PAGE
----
Last Thursday through Sunday I was two hours from home at a little camp in Spicer, MN with about nine churches who are at a point in their life where they need to consider their future–some more so than others. They are all wonderful, amazing, beautiful, interesting people, and they care deeply for their churches.
(Churches are a lot like families, only with a higher expectation to stick it out, and stay together.)
I am on the Transformational Ministry team for Region 3, which is an official way of saying, “I’m part of a group of people who help churches from the ‘Tri-Otas’ (North DakOTA, South DakOTA, MinnesOTA) reconsider what God is up to in the world, and how they can act more like Jesus in their neighborhood.”
Many churches start off with a bang, lots of energy and lots of money. They’re made up of people who feel like they have been given a second chance at life and are excited about sharing that with others. After twenty or eighty years of living together, and getting settled into a particular way of doing things, it’s easy to forget what that initial excitement felt like. Sometimes, they even forget that they were never expected to just hangout with one another in the first place. This is ok. It’s also sad. LIke a 40 year old virgin living at home with their parents. That’s ok. But it’s sad.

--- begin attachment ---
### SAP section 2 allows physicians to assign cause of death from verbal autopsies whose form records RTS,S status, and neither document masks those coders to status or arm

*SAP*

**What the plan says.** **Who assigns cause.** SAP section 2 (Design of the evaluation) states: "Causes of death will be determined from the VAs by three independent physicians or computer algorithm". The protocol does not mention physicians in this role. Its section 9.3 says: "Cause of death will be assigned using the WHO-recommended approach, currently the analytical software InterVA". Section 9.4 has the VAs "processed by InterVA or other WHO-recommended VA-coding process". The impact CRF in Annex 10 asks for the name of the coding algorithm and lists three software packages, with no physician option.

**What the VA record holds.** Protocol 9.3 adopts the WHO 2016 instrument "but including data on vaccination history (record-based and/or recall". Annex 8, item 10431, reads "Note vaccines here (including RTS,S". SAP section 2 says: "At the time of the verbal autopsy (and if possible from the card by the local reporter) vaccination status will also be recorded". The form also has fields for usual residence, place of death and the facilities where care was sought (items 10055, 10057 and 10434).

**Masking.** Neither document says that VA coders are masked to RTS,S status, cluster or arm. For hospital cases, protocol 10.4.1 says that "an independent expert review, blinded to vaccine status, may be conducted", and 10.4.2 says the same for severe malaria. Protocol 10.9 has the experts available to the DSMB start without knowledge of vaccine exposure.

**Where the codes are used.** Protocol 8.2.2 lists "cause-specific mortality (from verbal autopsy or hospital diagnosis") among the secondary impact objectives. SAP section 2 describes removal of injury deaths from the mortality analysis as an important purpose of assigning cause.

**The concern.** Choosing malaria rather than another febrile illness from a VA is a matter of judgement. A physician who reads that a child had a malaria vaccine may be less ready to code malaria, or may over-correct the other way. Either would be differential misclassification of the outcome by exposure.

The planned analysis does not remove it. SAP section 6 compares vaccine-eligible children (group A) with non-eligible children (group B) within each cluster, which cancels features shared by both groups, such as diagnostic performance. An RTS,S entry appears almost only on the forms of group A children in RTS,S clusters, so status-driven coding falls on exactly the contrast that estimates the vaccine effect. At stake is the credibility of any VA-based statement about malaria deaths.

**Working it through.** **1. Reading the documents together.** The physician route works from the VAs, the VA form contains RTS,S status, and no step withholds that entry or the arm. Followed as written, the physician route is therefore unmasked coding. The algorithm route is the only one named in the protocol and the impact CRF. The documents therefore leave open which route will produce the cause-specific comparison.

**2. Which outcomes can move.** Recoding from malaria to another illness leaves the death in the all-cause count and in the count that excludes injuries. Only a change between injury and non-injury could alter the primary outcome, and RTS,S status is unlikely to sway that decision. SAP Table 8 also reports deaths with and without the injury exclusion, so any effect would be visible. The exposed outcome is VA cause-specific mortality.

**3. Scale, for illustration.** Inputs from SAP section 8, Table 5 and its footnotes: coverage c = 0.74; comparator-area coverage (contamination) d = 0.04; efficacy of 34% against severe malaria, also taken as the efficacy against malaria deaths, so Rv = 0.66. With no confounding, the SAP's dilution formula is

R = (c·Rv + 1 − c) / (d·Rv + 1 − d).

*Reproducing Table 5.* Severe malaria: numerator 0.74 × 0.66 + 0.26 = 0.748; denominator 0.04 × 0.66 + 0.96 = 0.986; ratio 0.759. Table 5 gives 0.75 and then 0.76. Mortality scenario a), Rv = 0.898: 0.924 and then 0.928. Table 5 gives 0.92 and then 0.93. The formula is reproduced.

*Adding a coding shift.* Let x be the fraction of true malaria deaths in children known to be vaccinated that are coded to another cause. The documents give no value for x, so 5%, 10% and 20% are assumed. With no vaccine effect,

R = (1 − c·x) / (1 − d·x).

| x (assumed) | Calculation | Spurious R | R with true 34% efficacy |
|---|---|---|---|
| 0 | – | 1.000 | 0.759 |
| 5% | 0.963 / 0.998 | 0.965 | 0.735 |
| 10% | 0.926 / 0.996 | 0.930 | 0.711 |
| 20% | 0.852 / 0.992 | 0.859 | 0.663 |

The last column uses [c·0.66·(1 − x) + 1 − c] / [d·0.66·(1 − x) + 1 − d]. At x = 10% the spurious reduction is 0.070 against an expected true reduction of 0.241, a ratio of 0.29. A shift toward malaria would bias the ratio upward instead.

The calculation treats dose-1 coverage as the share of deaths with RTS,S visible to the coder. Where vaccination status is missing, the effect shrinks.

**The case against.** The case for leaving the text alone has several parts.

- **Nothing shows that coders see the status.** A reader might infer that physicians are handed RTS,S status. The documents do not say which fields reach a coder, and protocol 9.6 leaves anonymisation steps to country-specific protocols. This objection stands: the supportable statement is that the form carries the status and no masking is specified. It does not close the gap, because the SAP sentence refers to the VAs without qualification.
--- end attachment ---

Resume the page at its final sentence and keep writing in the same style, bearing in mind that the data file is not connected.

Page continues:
So, at these little gatherings, we re-explore the reasons they became a church in the first place. We look at what God has been upto in the world ever since we’ve been keeping a journal about it (le Bible), and provide them an opportunity to take stock of what they have to offer the world, rather than wallowing in the frustration of what they don’t have. It was amazing to watch the transformation. On the first day, many of the groups seem defeated. On Sunday morning, when they shared their six month plans for leading their congregation through the transformation process, they were on fire and passionate.
I am humbled to be a part of this process with these people. I would love to just spend a year with any/all of these communities and walk with them through this difficult transition time. Maybe someday I will be freed up for that kind of ministry. Until then, I am happy to help lead these retreats. Meanwhile, I am developing a web resource and community site for the congregations who have been through the training, as well as any group that might be considering this process.